All the traditional advice tells you to start investing as soon as you can. I regularly read about experts saying you should start investing the moment you get your first paycheck, if not sooner.
This is excellent advice.
But what if you can’t afford to?
Yes, the argument is that you can’t afford not to, but I know several people who barely make enough to live on.
So, unfortunately, investing takes a back seat until they get more stable in their careers.
If you’ve reached your 30s, or even your 40s, and haven’t started investing much if at all, fear not. There is still time.
Related: Money Moves to Make in Your 40s
In fact, one person I reference in this article didn’t start until he was 35, and he accumulated $5 million on a modest salary.
So there’s hope.
Related: Money Moves to Make in Your 30s
Table of Contents:
Steps To Start Investing Now, Even If You Have Little Money
1. Start with SOMETHING
The first, and the most important thing you need to do when you’re in your 30s or 40s and you don’t have much lined up for retirement is to start with something.
If you only take one line away from this entire article, this is it. Start investing anything you can–even if it’s only $20 per month. And if you can’t afford $20 per month, then you have some serious budgeting to do. You can read more on this below.
The minimum I would shoot for is $100, but I understand that’s not possible for everyone, so do whatever you can. Assuming you can find an extra $50-100 lying around, I would strongly suggest you put this into a Roth IRA with Betterment–it’s just the easiest, worry-free solution (I’ll explain more below).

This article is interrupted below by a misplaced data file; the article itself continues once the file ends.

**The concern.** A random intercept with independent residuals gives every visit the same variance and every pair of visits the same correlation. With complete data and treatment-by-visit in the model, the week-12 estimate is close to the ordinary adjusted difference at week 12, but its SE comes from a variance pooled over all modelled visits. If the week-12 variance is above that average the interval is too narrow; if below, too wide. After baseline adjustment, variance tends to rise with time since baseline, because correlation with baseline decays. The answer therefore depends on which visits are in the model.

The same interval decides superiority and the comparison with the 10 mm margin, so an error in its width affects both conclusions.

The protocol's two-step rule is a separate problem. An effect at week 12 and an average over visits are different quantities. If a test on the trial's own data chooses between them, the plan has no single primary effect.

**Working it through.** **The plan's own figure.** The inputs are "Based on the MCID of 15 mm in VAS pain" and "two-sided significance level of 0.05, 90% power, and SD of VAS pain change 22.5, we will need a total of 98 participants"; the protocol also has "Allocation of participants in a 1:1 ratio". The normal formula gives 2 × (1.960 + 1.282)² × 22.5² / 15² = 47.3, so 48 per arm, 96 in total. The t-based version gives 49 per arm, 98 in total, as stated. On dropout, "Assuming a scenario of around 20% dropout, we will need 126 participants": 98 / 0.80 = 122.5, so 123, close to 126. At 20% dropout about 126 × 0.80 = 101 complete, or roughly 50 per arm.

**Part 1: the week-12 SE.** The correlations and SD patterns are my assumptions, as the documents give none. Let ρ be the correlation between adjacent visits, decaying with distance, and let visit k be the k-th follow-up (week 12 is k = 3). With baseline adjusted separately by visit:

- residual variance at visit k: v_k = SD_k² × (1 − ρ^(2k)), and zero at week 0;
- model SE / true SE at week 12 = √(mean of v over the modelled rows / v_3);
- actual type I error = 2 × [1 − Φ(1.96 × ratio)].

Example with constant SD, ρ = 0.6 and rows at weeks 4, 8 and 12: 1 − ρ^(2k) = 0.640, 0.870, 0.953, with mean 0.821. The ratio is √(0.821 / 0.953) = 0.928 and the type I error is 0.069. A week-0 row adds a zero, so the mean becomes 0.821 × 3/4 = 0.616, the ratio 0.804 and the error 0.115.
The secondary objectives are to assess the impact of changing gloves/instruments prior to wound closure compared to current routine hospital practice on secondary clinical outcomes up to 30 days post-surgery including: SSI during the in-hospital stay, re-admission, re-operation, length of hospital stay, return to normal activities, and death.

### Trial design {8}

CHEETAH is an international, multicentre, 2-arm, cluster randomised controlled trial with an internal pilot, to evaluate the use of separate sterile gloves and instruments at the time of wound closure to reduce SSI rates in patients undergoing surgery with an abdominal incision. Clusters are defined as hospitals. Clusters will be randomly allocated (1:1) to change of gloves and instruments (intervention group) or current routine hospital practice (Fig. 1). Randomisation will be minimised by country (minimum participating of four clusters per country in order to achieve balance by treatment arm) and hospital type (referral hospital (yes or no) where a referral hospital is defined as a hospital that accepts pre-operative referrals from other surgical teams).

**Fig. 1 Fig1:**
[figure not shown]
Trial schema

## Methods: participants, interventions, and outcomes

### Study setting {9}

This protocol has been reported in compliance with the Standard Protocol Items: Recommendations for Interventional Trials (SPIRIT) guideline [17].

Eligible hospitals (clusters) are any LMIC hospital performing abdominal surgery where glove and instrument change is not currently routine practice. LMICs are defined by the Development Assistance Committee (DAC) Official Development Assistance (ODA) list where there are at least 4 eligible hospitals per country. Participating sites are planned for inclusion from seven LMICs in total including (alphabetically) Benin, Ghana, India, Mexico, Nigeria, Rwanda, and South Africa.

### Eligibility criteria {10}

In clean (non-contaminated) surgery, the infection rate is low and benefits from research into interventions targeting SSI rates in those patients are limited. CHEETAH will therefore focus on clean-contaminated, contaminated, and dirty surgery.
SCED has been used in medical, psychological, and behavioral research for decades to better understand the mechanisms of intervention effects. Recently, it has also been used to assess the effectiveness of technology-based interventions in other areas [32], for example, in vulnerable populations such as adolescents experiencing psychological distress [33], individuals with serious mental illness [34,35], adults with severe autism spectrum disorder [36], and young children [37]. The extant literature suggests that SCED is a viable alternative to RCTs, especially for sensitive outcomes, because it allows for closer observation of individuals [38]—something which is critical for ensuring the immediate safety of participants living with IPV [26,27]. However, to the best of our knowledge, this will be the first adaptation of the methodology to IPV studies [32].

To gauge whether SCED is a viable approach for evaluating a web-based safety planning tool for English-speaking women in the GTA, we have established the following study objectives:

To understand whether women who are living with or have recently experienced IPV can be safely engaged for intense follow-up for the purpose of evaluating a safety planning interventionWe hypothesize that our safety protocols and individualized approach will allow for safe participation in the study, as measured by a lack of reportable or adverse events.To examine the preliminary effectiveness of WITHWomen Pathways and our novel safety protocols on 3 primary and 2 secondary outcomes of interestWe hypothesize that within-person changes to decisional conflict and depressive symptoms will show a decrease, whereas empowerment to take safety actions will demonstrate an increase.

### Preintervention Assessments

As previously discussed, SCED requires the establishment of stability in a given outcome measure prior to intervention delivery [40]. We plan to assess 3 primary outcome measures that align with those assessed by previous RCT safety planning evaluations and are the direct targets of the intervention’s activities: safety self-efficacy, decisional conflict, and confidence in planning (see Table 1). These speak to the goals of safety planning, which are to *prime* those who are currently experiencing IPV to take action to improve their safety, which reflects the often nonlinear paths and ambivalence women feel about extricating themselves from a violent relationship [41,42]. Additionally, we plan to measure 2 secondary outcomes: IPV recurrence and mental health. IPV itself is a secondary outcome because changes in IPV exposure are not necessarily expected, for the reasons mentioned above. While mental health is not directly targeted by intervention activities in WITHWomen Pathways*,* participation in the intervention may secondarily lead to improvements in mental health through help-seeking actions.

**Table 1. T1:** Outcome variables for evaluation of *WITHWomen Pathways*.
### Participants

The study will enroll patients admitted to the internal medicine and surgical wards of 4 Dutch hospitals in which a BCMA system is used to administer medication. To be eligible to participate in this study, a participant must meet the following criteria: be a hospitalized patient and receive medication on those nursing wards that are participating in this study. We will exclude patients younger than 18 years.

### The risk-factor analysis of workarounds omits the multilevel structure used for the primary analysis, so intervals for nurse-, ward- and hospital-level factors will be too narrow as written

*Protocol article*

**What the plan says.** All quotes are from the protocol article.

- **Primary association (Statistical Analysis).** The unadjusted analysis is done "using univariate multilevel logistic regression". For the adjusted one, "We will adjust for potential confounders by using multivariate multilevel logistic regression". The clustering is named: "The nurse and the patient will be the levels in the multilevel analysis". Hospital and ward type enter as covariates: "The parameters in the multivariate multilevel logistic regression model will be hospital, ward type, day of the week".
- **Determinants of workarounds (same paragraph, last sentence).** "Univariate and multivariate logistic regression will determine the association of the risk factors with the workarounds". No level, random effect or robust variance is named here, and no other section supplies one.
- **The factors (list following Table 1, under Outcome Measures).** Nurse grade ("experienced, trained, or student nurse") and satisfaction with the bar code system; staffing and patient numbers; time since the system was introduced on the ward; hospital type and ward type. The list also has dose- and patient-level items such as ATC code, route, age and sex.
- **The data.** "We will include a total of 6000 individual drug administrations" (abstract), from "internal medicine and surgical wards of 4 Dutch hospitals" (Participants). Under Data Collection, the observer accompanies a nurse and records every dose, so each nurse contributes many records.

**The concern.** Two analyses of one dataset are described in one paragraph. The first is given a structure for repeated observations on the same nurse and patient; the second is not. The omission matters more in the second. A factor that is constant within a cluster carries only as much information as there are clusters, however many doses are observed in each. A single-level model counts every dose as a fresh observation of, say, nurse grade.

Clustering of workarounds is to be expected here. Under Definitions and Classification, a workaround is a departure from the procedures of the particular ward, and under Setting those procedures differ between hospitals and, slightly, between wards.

2. Free Up Capital
After you’ve found some extra money you can invest each month by either getting rid of a subscription, cutting back on a coffee addiction or just watching what you spend, it’s time to find some ways to create and free up even more money. This is the only way you’ll begin to accelerate your investment savings.
Create a Strict Budget
Your first step in beginning to beef up your investment savings is to create a strict budget. Look, I get it that budgeting isn’t fun for most people. I used to absolutely hate it until I found YNAB. If you’ve read any of my other articles, you know that I seriously love YNAB (You Need A Budget) for creating budgets. This is for a couple of reasons:
- It got me back on track financially. Years ago I wouldn’t budget because I couldn’t stand analyzing every dollar I spent. I would always forecast my spending and it was never correct–so I got frustrated. YNAB takes a different approach and forces you to only budget money you have–not what you don’t have. So there’s a big difference between forecasting and true budgeting.
- It forced me to be in touch with my money. One of the key tenants of YNAB is that you have to be in touch with your money. You can’t just set it and forget it–you need to know what you have coming in and what you have going out. I found their software so easy to use, and it helped me really understand what was happening with my money.
YNAB worked for me, but it may not work for you. I’m not saying you have to use YNAB or their software–but I am saying you need to create a budget and do your best to stick to it.
Cut Back Everywhere You Can
After you’ve created a strict budget, you need to look at ways to cut back–everywhere you can. The first place to look is in monthly subscriptions. These types of charges add up quickly and are very easy to forget about. Things like Audible, HBO Now, or Stitchfix are all value-adding services that probably make our lives better, but they add a significant monthly cost when it all adds up.